The big industry news on Tuesday was definitely the announcement that North American super-group Quanex, who also owns spacer bar manufacturer Edgetech, had bought Flamstead Holdings Ltd, which owns HL Plastics who created the Liniar brand, Wegoma Machinery Sales and Vintage Windows. It was a hefty deal, in more than one sense. This post is my outsider’s take of the announcement.
Big cash, big group
The reported sums involved with this acquisition are up there with some of the biggest in recent years. Once source was quoting a figures of $145m in cash. If true then this is an indication as to how much the Americans value the group of companies. And not many would disagree with them. The launch of the Liniar brand from HL Plastics has been particularly successful.
The group now now come under the guidance of Quanex in North America. Not that I think this should be of much concern. They own Edgetech and they seem to be doing a pretty good job there. I am also told that Quanex plan to leave the businesses themselves as they are, with all levels of staff to remain in place. Of course that is the big worry when one company takes over another, will there be job losses or any changes. I am told that’s not going to happen, which is good to hear.
Hat trick of US acquisitions
This latest acquisition completes a hat trick of purchases from American companies recently. Not too long ago American door giants bought Door-Stop International for an undisclosed sum. At the beginning of May Masco announced it was to buy timber alternative pioneers Evolution, again for an undisclosed sum. And now the Quanex acquisition of Flamstead brings it to three. This time we know the figures involved.
So it does beg a question; why all the interest from across the pond? What is it the Americans see in our companies that make them want to spend their money over here? One of my guesses would be products.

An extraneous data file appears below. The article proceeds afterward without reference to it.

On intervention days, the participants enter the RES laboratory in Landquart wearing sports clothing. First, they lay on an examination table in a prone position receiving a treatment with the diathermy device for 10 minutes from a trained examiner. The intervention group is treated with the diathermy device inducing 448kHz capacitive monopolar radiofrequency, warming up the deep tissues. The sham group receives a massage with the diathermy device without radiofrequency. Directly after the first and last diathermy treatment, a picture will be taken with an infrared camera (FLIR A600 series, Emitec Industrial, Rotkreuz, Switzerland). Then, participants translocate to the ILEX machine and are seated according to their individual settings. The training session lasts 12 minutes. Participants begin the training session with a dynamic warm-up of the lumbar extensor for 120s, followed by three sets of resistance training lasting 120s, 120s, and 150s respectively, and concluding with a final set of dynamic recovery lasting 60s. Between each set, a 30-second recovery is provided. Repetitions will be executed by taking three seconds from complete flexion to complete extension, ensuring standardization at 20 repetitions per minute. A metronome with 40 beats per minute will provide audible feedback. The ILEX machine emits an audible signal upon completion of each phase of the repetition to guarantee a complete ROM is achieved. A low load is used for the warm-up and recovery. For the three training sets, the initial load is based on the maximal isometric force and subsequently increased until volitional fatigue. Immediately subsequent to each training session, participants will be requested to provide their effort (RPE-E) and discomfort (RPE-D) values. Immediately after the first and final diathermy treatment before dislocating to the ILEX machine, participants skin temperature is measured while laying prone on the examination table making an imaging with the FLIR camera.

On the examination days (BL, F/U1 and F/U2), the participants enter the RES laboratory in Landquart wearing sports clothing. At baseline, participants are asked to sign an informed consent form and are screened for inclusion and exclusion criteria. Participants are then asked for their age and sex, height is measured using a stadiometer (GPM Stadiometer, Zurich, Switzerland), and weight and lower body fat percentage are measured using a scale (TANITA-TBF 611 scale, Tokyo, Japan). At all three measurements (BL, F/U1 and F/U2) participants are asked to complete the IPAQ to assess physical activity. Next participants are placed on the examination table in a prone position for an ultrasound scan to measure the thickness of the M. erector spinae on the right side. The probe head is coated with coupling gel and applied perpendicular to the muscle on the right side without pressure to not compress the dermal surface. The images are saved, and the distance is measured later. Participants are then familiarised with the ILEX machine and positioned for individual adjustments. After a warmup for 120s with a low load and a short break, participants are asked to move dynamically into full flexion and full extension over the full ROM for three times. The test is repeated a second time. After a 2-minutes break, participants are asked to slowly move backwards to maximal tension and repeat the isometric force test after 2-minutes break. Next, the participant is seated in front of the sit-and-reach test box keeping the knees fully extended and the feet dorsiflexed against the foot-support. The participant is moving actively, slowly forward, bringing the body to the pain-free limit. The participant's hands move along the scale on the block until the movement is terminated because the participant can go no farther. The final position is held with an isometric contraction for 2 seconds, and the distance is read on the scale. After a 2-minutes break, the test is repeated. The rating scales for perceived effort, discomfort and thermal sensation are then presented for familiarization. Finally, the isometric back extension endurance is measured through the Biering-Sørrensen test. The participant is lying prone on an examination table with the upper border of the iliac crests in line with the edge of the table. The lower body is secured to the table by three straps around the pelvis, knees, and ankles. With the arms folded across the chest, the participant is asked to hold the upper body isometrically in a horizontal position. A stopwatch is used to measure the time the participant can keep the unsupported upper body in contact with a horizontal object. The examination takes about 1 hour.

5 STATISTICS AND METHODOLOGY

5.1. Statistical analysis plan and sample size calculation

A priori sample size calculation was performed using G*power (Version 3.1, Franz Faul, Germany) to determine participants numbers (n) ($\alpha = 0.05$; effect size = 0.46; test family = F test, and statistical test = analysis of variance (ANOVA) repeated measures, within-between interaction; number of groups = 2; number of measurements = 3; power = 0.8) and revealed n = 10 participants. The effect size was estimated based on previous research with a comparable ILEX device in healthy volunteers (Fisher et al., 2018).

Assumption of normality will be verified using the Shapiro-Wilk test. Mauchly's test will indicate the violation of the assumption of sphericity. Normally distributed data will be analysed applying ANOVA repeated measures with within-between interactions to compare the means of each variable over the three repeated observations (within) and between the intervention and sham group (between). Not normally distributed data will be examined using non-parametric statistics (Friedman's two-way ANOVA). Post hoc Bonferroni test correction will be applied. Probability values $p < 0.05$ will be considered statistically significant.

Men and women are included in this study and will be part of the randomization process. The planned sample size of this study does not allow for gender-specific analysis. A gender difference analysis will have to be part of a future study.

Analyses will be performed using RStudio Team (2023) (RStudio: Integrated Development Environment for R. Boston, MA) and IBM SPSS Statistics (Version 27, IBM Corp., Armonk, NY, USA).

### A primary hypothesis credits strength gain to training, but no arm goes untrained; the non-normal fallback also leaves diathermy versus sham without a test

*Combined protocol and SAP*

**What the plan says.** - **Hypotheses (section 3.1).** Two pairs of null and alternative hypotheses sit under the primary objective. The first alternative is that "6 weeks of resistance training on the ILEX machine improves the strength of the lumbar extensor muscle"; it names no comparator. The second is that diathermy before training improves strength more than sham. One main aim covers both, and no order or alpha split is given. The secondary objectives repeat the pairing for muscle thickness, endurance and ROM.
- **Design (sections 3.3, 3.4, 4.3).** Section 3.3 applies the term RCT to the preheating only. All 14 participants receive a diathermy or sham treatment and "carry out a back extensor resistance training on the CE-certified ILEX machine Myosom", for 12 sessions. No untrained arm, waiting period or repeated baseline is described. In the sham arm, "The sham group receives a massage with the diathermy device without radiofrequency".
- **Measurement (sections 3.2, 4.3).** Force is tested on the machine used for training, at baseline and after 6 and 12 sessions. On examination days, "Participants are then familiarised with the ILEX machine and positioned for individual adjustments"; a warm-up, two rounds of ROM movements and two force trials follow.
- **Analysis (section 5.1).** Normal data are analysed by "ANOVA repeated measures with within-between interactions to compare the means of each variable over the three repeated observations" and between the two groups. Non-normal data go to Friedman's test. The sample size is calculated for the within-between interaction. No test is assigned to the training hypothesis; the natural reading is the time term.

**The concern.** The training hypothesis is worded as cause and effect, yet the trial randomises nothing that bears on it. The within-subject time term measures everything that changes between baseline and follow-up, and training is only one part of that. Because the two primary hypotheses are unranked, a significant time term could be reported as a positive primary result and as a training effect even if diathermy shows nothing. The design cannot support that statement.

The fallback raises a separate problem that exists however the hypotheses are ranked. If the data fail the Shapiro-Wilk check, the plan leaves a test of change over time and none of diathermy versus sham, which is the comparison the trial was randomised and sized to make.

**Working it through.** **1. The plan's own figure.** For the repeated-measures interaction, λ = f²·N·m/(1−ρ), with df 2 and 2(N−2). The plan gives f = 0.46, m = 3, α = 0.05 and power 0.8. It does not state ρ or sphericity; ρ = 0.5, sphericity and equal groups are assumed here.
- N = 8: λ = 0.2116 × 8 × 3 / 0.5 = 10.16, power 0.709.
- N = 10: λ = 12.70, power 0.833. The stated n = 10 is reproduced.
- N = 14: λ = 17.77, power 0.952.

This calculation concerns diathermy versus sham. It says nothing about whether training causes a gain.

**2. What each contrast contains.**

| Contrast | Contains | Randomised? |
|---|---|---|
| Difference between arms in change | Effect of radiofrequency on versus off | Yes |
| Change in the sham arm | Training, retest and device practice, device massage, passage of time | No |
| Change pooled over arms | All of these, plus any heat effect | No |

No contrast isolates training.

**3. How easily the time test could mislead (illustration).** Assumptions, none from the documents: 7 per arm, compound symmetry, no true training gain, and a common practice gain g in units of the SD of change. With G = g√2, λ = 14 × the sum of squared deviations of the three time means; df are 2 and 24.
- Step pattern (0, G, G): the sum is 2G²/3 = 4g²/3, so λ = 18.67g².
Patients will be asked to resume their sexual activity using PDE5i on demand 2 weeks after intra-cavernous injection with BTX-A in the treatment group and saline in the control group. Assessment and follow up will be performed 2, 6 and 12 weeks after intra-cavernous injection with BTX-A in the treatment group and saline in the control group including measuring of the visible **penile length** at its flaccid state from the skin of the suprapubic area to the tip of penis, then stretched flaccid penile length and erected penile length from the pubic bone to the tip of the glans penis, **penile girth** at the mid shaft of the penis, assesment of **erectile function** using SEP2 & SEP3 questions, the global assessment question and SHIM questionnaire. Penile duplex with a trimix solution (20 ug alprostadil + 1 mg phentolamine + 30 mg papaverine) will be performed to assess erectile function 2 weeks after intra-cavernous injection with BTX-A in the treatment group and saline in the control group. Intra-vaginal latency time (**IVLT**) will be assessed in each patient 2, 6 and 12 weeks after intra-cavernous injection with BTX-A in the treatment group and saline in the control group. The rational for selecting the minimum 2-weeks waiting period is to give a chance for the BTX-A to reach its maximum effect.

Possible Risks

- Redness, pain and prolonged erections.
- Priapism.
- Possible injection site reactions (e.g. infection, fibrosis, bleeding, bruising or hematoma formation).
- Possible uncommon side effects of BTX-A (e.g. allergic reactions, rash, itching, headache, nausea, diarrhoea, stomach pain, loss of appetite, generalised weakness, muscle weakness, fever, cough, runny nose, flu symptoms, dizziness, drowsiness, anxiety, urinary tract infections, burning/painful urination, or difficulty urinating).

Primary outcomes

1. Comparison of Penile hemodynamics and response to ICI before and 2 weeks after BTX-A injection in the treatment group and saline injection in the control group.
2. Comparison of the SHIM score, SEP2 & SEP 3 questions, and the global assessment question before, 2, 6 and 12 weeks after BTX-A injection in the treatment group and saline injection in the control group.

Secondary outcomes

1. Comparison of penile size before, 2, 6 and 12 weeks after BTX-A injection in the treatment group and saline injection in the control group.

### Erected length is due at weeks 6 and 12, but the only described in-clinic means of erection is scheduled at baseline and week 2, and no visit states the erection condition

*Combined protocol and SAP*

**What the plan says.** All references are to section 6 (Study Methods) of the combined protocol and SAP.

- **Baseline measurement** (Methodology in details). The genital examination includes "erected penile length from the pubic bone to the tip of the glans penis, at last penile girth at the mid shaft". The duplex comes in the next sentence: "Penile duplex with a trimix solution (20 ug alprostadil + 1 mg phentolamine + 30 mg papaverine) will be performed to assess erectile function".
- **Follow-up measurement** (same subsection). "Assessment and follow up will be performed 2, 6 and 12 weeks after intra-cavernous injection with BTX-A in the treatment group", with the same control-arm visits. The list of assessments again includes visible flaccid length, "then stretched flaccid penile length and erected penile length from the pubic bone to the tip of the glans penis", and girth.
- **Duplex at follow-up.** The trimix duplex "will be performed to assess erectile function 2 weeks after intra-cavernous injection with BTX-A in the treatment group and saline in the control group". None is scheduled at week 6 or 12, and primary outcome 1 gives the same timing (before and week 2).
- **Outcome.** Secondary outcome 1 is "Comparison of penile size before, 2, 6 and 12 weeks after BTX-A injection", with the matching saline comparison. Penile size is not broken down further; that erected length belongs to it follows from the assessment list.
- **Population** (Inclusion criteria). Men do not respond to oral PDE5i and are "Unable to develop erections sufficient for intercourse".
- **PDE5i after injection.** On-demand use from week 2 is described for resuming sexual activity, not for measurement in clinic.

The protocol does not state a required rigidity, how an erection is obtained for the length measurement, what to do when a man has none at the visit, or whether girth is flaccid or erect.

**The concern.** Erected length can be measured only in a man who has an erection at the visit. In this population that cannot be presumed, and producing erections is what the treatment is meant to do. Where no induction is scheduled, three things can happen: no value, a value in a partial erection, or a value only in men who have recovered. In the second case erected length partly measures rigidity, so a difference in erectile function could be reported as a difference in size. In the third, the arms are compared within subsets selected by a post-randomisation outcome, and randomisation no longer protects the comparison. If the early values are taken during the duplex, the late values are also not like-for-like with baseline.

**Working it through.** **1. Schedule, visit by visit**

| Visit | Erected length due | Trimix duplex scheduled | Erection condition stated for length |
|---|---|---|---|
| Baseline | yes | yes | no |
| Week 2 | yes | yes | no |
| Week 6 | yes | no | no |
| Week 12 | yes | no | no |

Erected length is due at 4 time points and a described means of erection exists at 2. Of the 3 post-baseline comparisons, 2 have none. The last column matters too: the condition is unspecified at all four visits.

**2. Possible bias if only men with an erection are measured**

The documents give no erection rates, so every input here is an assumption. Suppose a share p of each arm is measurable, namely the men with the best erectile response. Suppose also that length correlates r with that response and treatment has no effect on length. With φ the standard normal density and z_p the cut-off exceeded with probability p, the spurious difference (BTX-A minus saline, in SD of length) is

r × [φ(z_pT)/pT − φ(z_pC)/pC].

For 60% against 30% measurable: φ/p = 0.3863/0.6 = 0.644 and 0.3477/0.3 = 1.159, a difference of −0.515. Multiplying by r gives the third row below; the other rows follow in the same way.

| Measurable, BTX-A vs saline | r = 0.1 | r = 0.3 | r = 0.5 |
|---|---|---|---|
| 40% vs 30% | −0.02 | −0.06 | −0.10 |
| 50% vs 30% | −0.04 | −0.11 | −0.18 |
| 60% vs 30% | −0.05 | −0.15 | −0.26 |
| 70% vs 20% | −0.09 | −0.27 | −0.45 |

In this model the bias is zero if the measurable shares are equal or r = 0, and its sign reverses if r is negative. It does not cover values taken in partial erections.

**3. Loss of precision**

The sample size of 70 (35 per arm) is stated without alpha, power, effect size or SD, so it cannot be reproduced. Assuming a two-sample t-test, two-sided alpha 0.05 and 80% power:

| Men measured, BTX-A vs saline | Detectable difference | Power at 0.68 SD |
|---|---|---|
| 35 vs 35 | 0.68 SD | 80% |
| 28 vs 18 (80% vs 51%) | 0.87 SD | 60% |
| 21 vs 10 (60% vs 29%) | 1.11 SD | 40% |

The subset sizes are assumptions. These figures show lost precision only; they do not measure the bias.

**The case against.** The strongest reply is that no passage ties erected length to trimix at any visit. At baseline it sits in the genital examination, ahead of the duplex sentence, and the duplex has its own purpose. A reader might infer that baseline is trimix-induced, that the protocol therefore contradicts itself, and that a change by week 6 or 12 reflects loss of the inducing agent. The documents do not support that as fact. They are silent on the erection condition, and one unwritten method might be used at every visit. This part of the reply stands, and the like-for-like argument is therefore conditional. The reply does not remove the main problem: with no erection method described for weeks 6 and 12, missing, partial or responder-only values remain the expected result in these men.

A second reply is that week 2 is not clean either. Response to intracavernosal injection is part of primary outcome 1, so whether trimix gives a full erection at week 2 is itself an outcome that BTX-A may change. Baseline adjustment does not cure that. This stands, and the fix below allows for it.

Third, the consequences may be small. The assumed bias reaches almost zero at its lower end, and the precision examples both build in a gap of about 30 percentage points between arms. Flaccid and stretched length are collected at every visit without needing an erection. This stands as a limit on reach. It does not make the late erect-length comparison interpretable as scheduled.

Take a look at the companies who have been bought by the companies buying them. A composite door company, a timber alternative company and Flamstead who have a sysco, a fabricator and a machinery company. All product groups that are doing well in the UK right now. My guess is that these are products the buyers didn’t currently have in their portfolios, so wanted a piece of the action and profit over here. And, perhaps they have a longer term plan to introduce those types of products in the US at some point.
Another way of looking at this is from the perspective of the two different countries and their respective markets. In the UK, PVCu still very much sits at the top of the pile in the residential market and has done for decades. In the US though, PVCu – or vinyl as they call it, doesn’t have anywhere near the dominance as it does here. Timber and aluminium still play a big part over there. But that pattern is changing. There may be a thought over there that if they are to make the most of a possible vinyl boom, why not lean on some companies who have the experience and knowledge to help them? Seems logical to me.
Going forward, we can expect to see growth at HL Plastics accelerated as big bucks from American can now supercharge the business in all aspects.
To get daily updates from DGB sent to your inbox, enter your email address in the space below to subscribe: